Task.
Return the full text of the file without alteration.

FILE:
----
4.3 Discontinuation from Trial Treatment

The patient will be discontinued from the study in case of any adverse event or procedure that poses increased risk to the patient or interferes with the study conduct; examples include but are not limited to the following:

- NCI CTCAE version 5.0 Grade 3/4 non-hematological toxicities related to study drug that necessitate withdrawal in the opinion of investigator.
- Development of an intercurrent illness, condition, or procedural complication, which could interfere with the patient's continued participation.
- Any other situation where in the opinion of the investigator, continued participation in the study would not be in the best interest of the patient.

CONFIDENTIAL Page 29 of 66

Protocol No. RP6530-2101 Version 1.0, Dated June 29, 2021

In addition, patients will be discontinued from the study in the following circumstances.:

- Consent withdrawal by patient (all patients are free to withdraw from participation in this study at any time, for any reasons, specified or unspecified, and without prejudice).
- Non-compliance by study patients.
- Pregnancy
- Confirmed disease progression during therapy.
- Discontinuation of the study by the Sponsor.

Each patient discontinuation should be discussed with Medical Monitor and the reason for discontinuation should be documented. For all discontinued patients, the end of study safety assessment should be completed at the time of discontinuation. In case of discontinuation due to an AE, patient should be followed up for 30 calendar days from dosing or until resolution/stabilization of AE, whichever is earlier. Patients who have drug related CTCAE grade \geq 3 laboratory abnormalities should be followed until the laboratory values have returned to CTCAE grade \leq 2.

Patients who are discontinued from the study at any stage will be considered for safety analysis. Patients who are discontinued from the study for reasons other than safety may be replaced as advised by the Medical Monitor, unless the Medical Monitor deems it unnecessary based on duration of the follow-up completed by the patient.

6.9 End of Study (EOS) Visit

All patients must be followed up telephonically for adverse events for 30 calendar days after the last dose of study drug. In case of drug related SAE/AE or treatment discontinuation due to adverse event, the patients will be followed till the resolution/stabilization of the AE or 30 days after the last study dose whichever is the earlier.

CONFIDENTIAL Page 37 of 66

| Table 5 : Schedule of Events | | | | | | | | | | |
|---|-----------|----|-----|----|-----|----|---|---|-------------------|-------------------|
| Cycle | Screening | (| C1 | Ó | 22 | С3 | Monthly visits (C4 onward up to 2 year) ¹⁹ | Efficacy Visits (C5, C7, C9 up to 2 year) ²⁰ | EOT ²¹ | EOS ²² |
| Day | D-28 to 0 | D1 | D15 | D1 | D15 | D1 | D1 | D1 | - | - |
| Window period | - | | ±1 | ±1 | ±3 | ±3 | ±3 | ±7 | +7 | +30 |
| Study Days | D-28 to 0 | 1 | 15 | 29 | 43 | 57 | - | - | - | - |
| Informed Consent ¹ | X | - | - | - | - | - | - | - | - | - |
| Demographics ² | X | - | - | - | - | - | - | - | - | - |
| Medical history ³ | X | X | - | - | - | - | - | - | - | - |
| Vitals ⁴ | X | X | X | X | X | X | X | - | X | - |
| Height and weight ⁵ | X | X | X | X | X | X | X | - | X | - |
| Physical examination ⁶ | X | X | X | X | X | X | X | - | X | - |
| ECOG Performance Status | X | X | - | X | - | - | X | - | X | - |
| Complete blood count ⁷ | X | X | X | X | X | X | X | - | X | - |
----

4.3 Discontinuation from Trial Treatment

The patient will be discontinued from the study in case of any adverse event or procedure that poses increased risk to the patient or interferes with the study conduct; examples include but are not limited to the following:

- NCI CTCAE version 5.0 Grade 3/4 non-hematological toxicities related to study drug that necessitate withdrawal in the opinion of investigator.
- Development of an intercurrent illness, condition, or procedural complication, which could interfere with the patient's continued participation.
- Any other situation where in the opinion of the investigator, continued participation in the study would not be in the best interest of the patient.

CONFIDENTIAL Page 29 of 66

Protocol No. RP6530-2101 Version 1.0, Dated June 29, 2021

In addition, patients will be discontinued from the study in the following circumstances.:

- Consent withdrawal by patient (all patients are free to withdraw from participation in this study at any time, for any reasons, specified or unspecified, and without prejudice).
- Non-compliance by study patients.
- Pregnancy
- Confirmed disease progression during therapy.
- Discontinuation of the study by the Sponsor.

Each patient discontinuation should be discussed with Medical Monitor and the reason for discontinuation should be documented. For all discontinued patients, the end of study safety assessment should be completed at the time of discontinuation. In case of discontinuation due to an AE, patient should be followed up for 30 calendar days from dosing or until resolution/stabilization of AE, whichever is earlier. Patients who have drug related CTCAE grade \geq 3 laboratory abnormalities should be followed until the laboratory values have returned to CTCAE grade \leq 2.

Patients who are discontinued from the study at any stage will be considered for safety analysis. Patients who are discontinued from the study for reasons other than safety may be replaced as advised by the Medical Monitor, unless the Medical Monitor deems it unnecessary based on duration of the follow-up completed by the patient.

6.9 End of Study (EOS) Visit

All patients must be followed up telephonically for adverse events for 30 calendar days after the last dose of study drug. In case of drug related SAE/AE or treatment discontinuation due to adverse event, the patients will be followed till the resolution/stabilization of the AE or 30 days after the last study dose whichever is the earlier.

CONFIDENTIAL Page 37 of 66

| Table 5 : Schedule of Events | | | | | | | | | | |
|---|-----------|----|-----|----|-----|----|---|---|-------------------|-------------------|
| Cycle | Screening | (| C1 | Ó | 22 | С3 | Monthly visits (C4 onward up to 2 year) ¹⁹ | Efficacy Visits (C5, C7, C9 up to 2 year) ²⁰ | EOT ²¹ | EOS ²² |
| Day | D-28 to 0 | D1 | D15 | D1 | D15 | D1 | D1 | D1 | - | - |
| Window period | - | | ±1 | ±1 | ±3 | ±3 | ±3 | ±7 | +7 | +30 |
| Study Days | D-28 to 0 | 1 | 15 | 29 | 43 | 57 | - | - | - | - |
| Informed Consent ¹ | X | - | - | - | - | - | - | - | - | - |
| Demographics ² | X | - | - | - | - | - | - | - | - | - |
| Medical history ³ | X | X | - | - | - | - | - | - | - | - |
| Vitals ⁴ | X | X | X | X | X | X | X | - | X | - |
| Height and weight ⁵ | X | X | X | X | X | X | X | - | X | - |
| Physical examination ⁶ | X | X | X | X | X | X | X | - | X | - |
| ECOG Performance Status | X | X | - | X | - | - | X | - | X | - |
| Complete blood count ⁷ | X | X | X | X | X | X | X | - | X | - |